2)HTTP-Digest Authentication

Digest Authentication was designed as an improvement over the HTTP Basic Authentication. One of the major improvements is that the data is not passed over in cleartext but in encrypted format. The user first makes a request to the page without any credentials. The server replies back with a WWW-Authenticate header indicating that credentials are required to access the resource. The server also sends back a random value which is usually called a “nonce”. The browser then uses a cryptographic function to create a message digest of the username, password, nonce, the HTTP methods, and the URL of the page. The cryptographic function used in this case is a one way function, meaning that the message digest can be created in one direction but cannot be reversed back to reveal the values that created it. By default, Digest authentication uses MD5 cryptographic hashing algorithm.

Digest Access authentication is less vulnerable to Eavesdropping attacks than Basic Authentication, but is still vulnerable to replay attacks, i.e., if a client can replay the message digest created by the encryption, the server will allow access to the client. However, to thwart this kind of attack, server nonce sometimes also contains timestamps. Once the server gets back the nonce, it checks its attributes and if the time duration is exceeded, it may reject the request from the client. One of the other good things about Digest access authentication is that the attacker will have to know all the other 4 values (username, nonce, url, http method) in order to carry out a Dictionary or a Brute force attack. This process is more computationally expensive than simple brute force attacks and also has a larger keyspace which makes brute force attack less likely to succeed.

3)Form Based Authentication

Form Based Authentication uses a form (usually in html) with input tags to allow users to enter their username and password. Once the user submits the information, it is passed over through either GET or POST methods via HTTP or HTTPs to the server. On the server side if the credentials are found to be correct, then the user is authenticated and some random token value or session id is given to the user for subsequent requests. One of the good features of Form Based authentication is that their is no standardized way of encoding or encrypting the username/password, and hence it is highly customizable, which makes it immune to the common attacks which were successful against HTML Basic and Digest Authentication mechanisms. Form Based Authentication is by far the most popular authentication method used in Web applications. Some of the issues with Form Based Authentication is that credentials are passed over in plaintext unless steps such as employment of TLS (Transport Layer Security) are not taken.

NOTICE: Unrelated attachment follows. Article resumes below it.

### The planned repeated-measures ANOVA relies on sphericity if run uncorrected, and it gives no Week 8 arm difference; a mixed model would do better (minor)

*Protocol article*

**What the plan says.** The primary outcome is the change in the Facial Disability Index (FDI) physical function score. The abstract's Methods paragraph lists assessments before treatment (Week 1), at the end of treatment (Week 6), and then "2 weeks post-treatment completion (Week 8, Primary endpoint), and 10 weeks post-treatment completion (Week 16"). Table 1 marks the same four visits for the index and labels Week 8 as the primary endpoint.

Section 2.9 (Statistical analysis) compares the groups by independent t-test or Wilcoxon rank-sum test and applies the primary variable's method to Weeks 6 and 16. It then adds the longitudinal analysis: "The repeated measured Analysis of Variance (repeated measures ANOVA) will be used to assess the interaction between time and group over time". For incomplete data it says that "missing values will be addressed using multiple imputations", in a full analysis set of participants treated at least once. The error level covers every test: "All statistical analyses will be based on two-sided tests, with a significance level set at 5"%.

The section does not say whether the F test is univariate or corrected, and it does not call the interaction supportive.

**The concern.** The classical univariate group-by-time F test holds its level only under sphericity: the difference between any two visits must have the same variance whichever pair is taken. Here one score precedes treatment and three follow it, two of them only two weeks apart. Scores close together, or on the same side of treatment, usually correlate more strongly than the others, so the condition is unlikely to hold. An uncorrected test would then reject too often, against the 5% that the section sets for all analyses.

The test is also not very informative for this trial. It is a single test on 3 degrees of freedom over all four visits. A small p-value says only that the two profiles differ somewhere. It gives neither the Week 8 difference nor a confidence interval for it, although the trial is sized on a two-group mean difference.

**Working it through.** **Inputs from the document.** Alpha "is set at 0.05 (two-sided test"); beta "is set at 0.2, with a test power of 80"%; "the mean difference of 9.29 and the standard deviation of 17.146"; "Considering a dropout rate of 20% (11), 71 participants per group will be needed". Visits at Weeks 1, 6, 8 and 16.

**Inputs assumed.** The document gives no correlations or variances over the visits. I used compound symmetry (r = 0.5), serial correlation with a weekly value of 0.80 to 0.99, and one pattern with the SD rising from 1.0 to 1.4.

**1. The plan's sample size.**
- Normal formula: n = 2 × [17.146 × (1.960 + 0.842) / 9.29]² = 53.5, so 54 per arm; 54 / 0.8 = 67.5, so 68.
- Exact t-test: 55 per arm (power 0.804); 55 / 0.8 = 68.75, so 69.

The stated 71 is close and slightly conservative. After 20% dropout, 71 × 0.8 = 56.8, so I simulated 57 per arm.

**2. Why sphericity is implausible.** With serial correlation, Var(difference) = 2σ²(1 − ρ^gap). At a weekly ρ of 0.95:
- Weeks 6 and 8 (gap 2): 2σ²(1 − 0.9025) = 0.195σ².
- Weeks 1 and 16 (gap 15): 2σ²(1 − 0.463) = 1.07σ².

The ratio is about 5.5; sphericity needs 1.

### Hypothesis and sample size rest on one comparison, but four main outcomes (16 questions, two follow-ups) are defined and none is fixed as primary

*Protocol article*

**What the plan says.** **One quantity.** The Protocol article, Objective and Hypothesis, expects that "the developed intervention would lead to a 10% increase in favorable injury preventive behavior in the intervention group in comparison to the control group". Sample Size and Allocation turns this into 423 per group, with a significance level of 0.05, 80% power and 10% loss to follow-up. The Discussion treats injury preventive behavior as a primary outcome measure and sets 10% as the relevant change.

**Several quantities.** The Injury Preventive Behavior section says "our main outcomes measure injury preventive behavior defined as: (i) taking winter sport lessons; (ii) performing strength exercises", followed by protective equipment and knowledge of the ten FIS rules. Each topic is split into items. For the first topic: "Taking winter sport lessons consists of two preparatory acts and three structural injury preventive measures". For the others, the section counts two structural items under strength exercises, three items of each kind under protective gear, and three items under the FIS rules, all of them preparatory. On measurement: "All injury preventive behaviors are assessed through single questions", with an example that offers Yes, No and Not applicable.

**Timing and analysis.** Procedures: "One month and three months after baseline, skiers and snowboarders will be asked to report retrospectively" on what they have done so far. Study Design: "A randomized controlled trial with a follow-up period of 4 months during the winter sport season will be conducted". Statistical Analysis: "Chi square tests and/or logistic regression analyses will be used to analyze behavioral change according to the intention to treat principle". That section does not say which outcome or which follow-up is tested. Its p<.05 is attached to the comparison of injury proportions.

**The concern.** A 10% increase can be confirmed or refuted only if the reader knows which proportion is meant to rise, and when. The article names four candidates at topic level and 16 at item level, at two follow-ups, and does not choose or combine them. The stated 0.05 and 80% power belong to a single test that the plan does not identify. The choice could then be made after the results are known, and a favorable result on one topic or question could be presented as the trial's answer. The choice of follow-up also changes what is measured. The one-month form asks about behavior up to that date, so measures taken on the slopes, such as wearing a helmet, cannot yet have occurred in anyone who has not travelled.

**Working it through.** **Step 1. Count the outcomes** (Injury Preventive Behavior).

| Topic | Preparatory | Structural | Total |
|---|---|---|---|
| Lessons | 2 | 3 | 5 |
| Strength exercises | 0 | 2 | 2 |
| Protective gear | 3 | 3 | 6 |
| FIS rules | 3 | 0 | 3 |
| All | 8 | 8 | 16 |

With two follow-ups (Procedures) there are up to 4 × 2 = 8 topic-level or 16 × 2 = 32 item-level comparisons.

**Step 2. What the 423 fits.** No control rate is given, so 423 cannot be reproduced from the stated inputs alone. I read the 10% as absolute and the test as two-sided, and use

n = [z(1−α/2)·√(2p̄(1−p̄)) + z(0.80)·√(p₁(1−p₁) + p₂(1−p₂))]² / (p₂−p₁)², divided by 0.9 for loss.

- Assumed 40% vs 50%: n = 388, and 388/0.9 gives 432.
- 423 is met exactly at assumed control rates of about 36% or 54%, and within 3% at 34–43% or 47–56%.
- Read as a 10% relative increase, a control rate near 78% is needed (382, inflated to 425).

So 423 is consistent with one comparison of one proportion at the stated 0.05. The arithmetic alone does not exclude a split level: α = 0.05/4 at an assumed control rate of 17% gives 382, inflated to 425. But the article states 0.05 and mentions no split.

Let’s see an example of Form Based Authentication. We will be using DVWA (Damn vulnerable web application) for our exercise as we will be using the same for carrying out a brute force attack against Form based authentication. DVWA can be downloaded from here.

Once you have downloaded and installed it, login with the default credentials {admin/password} and click on the Brute Force tab on left side and click on View Source to view the source. Please note that the Security level is set to high in my case. As we can see the form accepts the username and password, validates it to remove any sort of special characters which could be used to perform SQL injection, and then sends it over to a sql query where the credentials are checked against the database to see if they are correct or not.

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let’s input any username/password and intercept the result using Burpsuite. Here is what it should look like in your case.

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Attacking Web Authentication

In this section we will be carrying out a bruteforce attack against form based authentication for Security level “High” in DVWA. Please note that brute force attacks may not work in all cases. In some cases websites will start rejecting your requests after some specified number of unsuccessful tries. Also, some websites may use CAPTCHA to validate if a human is indeed making the request or not.

To carry out a brute force attack, we will be using the intruder feature in Burpsuite. Some of the things required for this attack are a list of common usernames and passwords. Go to the form and submit a request using any username/password for now, then intercept the request. Once you have the request, right click on it and click on “send to intruder”